Board of Commissioners Chairman Stan Stek said while the county board appears to support the project, three key components will need to be addressed before voting to approve it. Those questions involve the scope and nature of any ordinance that governs the handling of solid waste throughout Kent County; how much funding the county will contribute for the project; and whether the plans will require any county government restructuring.
Fundamentally restructuring how the county historically has addressed the municipal solid waste management is complex, Stek said.
“From a perspective of a long-term policy strategy, I think I would say that the board likes the idea. … In general, the commissioners like being more innovative and looking in the direction of finding something that is more sustainable long-term — but it’s not an easy call,” Stek said. “The question is whether the project is sustainable, and whether the risks are worth taking compared to the risks of landfilling. But it is certainly something that has the promise of being able to move us in a completely different direction.”
If progress continues as planned, the facility could be fully operational by early 2027.
In a statement earlier this month, Anaergia CEO Brett Hodson said the bioenergy facility will significantly cut methane emissions and “will do no less than help save the planet.”
“We are grateful that the Michigan Public Service Commission has provided these funds to help make this project happen, and we commend Kent County DPW for leading the way and serving as a scalable model for counties around the country to follow,” he said.
Sustainable Business Park site plans
The planned Kent County Sustainable Business Park would span 250 acres and, in addition to a bioenergy plant, potentially host a variety of material processing companies. Credit: Kent County
‘Do things differently’
Meanwhile, lawmakers allocated another $5 million in the upcoming state budget to help with the development of the Sustainable Business Park. The budget allocation will support site infrastructure at the park and follows an initial $4 million state investment for the project in 2022. Additionally, Baas said DPW has set aside $10 million to help fund the park.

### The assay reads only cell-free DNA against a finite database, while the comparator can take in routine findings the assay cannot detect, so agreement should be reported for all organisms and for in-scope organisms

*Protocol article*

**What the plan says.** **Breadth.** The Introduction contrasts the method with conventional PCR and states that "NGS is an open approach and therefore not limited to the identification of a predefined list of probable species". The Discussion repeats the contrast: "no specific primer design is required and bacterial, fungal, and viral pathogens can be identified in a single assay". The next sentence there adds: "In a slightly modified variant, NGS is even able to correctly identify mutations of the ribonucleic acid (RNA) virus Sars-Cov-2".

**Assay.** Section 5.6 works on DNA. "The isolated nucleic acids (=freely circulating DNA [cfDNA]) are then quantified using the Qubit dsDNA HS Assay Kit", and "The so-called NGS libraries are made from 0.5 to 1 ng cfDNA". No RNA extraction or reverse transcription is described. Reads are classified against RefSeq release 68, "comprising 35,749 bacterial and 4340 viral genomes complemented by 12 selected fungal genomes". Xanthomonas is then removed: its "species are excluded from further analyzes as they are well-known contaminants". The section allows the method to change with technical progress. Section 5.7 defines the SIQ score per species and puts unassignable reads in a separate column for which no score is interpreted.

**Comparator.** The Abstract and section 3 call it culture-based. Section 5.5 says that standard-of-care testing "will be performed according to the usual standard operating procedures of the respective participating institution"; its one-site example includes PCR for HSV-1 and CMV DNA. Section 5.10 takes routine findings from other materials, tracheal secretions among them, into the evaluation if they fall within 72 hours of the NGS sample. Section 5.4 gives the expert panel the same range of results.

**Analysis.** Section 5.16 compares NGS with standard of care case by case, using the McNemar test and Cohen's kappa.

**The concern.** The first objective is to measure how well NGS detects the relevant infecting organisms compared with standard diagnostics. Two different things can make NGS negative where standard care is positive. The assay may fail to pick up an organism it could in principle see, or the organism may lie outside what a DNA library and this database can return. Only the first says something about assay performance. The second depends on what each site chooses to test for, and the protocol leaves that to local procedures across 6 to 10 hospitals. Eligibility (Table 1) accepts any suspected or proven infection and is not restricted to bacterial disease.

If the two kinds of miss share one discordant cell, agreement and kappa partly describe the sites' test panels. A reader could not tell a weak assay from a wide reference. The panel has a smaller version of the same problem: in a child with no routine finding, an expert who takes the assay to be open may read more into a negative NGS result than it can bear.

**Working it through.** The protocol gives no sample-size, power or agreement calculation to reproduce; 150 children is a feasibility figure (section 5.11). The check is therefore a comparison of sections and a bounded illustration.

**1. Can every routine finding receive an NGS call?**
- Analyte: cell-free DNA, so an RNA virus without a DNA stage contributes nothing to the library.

The total cost of the business park is estimated at $380 million, with 20% being funded by the county and 80% being funded from the partnership with Anaergia. County officials say no taxes will be raised to help fund the project, and about 20% of the bioenergy facility would be funded by issuing bonds.
County officials also note that early estimates show an increased tipping rate of about $3-$4 per month on the average residential bill because of this new facility. Ultimately, individual waste haulers serving Kent County would determine what they charge their customers.
This initial phase of the business park requires $23 million in infrastructure improvements like roads, utilities and site preparation, to be funded through grants and other sources. Baas said the county is currently working on bids for some of the infrastructure components.
“We’re at nearly 100% design … we’re making great progress. We’re all but ready — we just need to have that anchor tenant,” Baas said, referring to the bioenergy plant. Other potential business park tenants could include processors for various materials, including plastics, paper and agricultural plant waste.
He said the project is an opportunity for Kent County “to do things differently” and move away from its reliance on landfills.
“This can be a leader and a model that can be replicated in other areas of the state and country. It doesn’t have to be exactly the same, but we can share the process, we can share our thinking, we can share how we went through this and how we came to our conclusion,” Baas said. “And I think it gives an opportunity for other counties and other locations to be able to take a look at this and say, ‘OK, that’s how they get it. How can we do that at a scale for our community?’ That’s what I’m excited about with this funding.”